Advertisement

Journal of Derivatives & Hedge Funds

, Volume 18, Issue 3, pp 254–271 | Cite as

Detecting price artificiality and manipulation in futures markets: An application to Amaranth

  • Atanu SahaEmail author
  • Hans-Jürgen Petersen
Original Article

Abstract

In this article we propose a general method to test whether economic data support the claim of futures market manipulation. We examine the question of whether or not Amaranth manipulated the market for natural gas futures using three alternative methods. The first is our contribution to the existing body of literature on the analysis of manipulation claims. The subsequent two have previously been discussed in the literature. All three methods yield the same result: economic data on futures prices and Amaranth's trades do not support the claim that Amaranth manipulated the natural gas futures market in 2006.

Keywords

manipulation futures natural gas 

INTRODUCTION

The history of futures trading dates back to the end of the American Civil War, when contracts for the delivery of grain were made into transferable contracts that were frequently used to offset each other. Since then, the futures market has expanded greatly in depth and scope, covering a wide range of commodities and financial products. It appears that with the proliferation of futures, there has been a corresponding increase in claims of manipulation in these markets, particularly in recent years. Some examples of litigation matters involving manipulation claims in futures markets include copper (In re Sumitomo Copper Litig., 1998, 1999, 2000, 2001), treasuries (Pacific Investment Management Company LLC and PIMCO Funds v. Hershey, 2010), natural gas (Hershey v. Energy Transfer Partners L.P., 2010; In re Natural Gas Commodity Litig., 2004, 2005, 2006; In re Amaranth Natural Gas Commodities Litig., 2008, 2009, 2010), milk (Anderson v. Dairy Farmers of America, Inc., 2010), silver (In re Commodity Exchange, Inc., Silver Futures and Options Trading Litig., 2011), platinum (In re Platinum and Palladium Commodities Litig., 2010), palladium (In re Platinum and Palladium Commodities Litig., 2010), and crude oil (CFTC v. Parnon Energy Inc., 2011).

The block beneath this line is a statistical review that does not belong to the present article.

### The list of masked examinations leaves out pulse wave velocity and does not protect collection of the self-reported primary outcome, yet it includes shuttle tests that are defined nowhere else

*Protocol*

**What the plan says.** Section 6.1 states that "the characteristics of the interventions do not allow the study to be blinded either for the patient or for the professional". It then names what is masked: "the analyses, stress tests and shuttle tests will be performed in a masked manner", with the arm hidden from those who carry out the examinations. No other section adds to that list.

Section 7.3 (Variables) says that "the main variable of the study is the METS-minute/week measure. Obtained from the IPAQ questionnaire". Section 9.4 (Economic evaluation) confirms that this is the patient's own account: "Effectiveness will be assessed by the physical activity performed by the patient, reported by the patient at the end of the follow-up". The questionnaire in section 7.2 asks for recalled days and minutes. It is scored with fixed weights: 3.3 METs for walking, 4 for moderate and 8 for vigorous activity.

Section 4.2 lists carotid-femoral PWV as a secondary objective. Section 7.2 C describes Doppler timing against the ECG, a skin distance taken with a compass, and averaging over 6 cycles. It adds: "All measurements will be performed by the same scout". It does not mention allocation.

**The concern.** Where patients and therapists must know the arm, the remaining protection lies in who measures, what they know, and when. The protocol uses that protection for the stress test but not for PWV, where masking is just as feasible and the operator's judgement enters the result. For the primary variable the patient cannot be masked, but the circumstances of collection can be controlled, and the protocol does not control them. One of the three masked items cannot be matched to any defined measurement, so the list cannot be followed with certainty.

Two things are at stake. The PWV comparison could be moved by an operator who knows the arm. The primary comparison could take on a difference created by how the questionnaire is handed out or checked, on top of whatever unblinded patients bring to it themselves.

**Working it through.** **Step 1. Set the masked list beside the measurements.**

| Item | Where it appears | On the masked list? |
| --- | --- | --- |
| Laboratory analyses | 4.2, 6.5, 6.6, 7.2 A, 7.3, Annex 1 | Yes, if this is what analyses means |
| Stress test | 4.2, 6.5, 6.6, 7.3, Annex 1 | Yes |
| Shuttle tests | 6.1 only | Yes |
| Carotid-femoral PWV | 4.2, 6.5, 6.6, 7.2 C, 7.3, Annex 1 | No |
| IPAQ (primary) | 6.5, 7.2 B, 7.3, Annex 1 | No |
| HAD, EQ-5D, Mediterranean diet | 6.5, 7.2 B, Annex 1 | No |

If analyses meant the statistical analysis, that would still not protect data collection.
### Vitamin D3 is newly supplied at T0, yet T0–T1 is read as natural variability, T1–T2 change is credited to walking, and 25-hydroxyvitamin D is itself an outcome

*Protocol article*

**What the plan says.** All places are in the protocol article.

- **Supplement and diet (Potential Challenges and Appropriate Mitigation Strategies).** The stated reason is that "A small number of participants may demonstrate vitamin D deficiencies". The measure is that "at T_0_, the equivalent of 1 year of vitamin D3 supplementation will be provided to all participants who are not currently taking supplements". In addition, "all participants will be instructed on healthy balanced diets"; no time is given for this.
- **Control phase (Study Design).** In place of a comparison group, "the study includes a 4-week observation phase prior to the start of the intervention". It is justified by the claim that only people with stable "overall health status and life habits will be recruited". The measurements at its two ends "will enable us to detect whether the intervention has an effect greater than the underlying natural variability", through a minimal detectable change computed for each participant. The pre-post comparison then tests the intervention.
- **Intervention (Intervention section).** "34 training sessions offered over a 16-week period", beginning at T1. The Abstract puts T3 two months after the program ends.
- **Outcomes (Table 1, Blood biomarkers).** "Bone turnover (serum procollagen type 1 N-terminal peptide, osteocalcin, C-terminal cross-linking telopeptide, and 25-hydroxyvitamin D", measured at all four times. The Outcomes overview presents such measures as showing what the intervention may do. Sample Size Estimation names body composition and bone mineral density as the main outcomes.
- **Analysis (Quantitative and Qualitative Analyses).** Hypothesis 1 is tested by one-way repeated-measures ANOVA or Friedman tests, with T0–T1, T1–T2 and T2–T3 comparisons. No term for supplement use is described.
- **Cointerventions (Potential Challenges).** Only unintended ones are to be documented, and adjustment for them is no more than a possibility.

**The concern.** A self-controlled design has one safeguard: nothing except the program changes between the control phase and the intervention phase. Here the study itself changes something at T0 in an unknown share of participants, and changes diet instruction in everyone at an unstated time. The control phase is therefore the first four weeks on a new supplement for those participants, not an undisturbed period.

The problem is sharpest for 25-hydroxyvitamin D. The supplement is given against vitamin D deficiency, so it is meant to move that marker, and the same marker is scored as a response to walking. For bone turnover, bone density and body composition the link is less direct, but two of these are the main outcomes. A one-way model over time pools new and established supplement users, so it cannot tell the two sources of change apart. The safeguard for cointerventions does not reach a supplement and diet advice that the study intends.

In this article we propose a general method to test whether economic data support the claim of futures market manipulation. We illustrate our approach by applying it to the case of Amaranth Advisors LLC, which faced allegations of natural gas futures manipulation. Amaranth Advisors LLC, founded in 2000, was a multi-strategy hedge fund. It engaged in trading of natural gas futures, among other instruments. Following a steep decline in natural gas prices in August and September of 2006, Amaranth's futures positions suffered large losses. By mid-September, Amaranth was forced to transfer its energy portfolio to Citadel LLC and JPMorgan Chase and to close down the fund.

The question as to whether or not Amaranth manipulated natural gas futures prices in 2006 generated considerable controversy. While the Senate Permanent Subcommittee on Investigations (PSI) found that ‘Amaranth's 2006 positions in the natural gas market constituted excessive speculation’, the US Commodity Futures Trading Commission's (CFTC) Acting Chairman Walter Lukken concluded that ‘… analysis of Amaranth trading data failed to conclude that Amaranth's trading was responsible for the spread price level observed during 2006’ (Lukken and Dunn, 2007; US Senate PSI, 2007). Furthermore, a class-action lawsuit alleged that Amaranth manipulated the prices of 14 NYMEX futures contracts (the March 2006 through April 2007 futures contracts), thereby inflating winter-summer price spreads (In re Amaranth Natural Gas Commodities Litig., 2008).1

Most prior empirical studies on manipulation have examined price movements of the commodity or commodities at issue and not the trades of the alleged manipulator. This is because data on a hedge fund's positions and trades in any asset class are highly proprietary and are virtually impossible to acquire. However, the Amaranth matter was an exception. The Senate investigation yielded data on Amaranth's natural gas futures positions and trades. This data set provides a unique opportunity to empirically test the manipulation claims using actual data on the alleged manipulator's trades and their potential impact on prices.